Although the base class provides most of what you need, it may not be enough for you. In that case, you can create your own subclass of PagedTerrainTile and stick in whatever custom behavior or custom data you need. Then, have your custom Reader create your Tile subclass instead of the base version. In this way, you can continue to use the standard Decorators and Renderers.
Based on the fact that different terrain formats are in different coordinate spaces, the GeoCoordinate class will help convert terrain data into the correct latitude and longitude. The GeoCoordinate class is intended to represent both cartesian (x,y,z) and geographic (lat/lon) coordinates.
Heightfield data is the meat and potatoes of what makes a terrain tile. A heightmap uses a gradient value from black to white. Black represents the lowest point in a heightmap whereas white represents the highest. The HeightField class allocates and creates an image based on the data at a location specified by the paged terrain tile.
Figure 10 – Decorator Class Diagram
This is the base class for each individual Decorator layer. A decorator is a way of adding details to a tile outside of the base terrain information. The decorator behavior is called for each new tile that is loaded by Terrain. Technically, it would be possible to write a custom Reader class that did everything you could do in a decorator. However, that constrains the flexibility of the terrain. By using a decorator, you can generically add or remove individual behaviors to your terrains.
The VegetationDecorator and DrapedTextureDecorator are perfect examples of generic decorators. The decorator encapsulates each specific behavior away from the Reader. The result is a dynamic architecture that can grow or shrink on the fly – you could even allow users to turn on/off specific behaviors. Decorators could be used for traditional terrain decoration (small shrubs and plant life), for drape textures, and even actor creation. Decorators are called in the order that they were added to Terrain.
This is an example implementation of a TerrainDecorationLayer based on GENETICS. It uses a highly advanced algorithm for procedurally generating vegetation objects based on Land Cover Classification (LCC) data. As described in the introduction, the GENETICS algorithm starts with image data in the LCC image. It then transforms that data into a series of filters and maps that represent where vegetation should be placed. Finally, it instantiates OSG nodes for each tree, house, etc… Note that the placement of vegetation attempts to account for variations in slope and relative elevation.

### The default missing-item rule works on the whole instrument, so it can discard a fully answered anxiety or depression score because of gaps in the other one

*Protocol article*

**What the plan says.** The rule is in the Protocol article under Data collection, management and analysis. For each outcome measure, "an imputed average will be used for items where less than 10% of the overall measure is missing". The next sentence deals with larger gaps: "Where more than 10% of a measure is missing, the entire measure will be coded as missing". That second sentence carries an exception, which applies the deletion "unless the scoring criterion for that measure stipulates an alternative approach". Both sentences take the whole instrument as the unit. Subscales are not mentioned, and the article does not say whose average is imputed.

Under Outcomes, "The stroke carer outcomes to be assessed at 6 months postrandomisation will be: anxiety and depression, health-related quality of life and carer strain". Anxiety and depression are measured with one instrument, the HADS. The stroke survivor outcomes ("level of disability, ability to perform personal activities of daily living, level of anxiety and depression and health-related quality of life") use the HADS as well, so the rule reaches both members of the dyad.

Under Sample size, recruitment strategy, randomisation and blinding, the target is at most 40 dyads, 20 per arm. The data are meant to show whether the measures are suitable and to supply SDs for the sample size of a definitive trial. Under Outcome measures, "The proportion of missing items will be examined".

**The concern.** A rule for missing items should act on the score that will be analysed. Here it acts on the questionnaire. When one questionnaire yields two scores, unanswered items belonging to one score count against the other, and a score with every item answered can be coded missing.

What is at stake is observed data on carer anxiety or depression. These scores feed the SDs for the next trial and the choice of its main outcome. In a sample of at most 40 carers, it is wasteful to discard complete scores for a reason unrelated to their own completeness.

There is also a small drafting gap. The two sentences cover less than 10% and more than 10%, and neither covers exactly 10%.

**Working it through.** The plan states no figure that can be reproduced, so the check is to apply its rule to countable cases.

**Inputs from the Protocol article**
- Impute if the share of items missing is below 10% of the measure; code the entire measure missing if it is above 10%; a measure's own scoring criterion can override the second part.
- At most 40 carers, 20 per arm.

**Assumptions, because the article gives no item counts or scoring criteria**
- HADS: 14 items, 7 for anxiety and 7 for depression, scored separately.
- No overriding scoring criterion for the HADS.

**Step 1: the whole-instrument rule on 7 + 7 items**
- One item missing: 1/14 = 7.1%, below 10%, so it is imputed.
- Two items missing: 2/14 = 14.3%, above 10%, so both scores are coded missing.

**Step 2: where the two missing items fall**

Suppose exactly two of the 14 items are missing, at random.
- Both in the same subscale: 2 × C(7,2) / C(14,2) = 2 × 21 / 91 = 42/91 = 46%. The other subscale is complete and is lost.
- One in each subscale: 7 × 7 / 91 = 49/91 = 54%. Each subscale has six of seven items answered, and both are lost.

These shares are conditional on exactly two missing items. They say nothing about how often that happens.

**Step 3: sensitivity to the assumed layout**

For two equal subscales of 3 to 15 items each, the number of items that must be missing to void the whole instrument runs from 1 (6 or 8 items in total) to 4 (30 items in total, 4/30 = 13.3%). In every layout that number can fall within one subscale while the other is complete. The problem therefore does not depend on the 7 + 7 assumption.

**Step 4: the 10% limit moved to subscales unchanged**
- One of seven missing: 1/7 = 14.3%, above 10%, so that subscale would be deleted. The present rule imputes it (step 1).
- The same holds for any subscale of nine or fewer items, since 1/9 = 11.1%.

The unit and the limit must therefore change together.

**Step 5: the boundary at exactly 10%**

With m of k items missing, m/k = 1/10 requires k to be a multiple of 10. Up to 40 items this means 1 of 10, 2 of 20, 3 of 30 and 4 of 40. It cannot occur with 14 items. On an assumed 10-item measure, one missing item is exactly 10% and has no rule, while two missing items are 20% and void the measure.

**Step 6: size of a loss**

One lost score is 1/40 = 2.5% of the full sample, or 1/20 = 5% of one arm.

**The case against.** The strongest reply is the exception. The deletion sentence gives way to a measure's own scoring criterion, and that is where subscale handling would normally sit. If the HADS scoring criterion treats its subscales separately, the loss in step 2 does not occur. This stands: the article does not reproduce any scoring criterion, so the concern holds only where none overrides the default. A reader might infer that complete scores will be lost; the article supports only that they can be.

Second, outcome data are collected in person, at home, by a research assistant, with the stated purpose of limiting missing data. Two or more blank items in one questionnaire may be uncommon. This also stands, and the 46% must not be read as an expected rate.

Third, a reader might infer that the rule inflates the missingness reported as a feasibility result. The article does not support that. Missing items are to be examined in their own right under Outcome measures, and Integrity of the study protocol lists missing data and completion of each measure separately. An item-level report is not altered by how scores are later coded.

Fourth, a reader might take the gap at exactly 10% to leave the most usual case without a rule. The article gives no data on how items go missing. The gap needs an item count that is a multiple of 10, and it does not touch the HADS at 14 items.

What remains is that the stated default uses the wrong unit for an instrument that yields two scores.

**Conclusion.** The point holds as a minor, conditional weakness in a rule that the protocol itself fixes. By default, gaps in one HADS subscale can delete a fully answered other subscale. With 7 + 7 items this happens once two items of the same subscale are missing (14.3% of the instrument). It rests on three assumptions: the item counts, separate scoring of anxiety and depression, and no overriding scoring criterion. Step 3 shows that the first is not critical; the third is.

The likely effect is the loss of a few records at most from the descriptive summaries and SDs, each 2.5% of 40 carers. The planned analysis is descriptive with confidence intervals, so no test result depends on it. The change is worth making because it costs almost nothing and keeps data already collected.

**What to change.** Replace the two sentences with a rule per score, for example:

The GENETICS decorator can be programmed to respond differently to the same LCC data. Meaning, you can individually define how you want to handle every color in the LCC map. In the following chapters, you will see examples of how models are assigned to a variety of land classification types.
This is a much simpler example of a TerrainDecorationLayer. This decorator simply loads texture data for each tile; specifically, it works with a geo-specific TIFF image. The texture information is then stored in the Base Texture field of the Tile. The texture can be used by the Renderer as a drape, or by subsequent decorators for further processing.
The terrain was designed to plug in different readers, renderers and decorators. This has definitely made the terrain flexible for a wide array of applications. At this point you should have a strong understanding on the way things work. Please continue over to the next part of the tutorial where we will present the pieces that comprise dtTerrain.
Click here for Part 2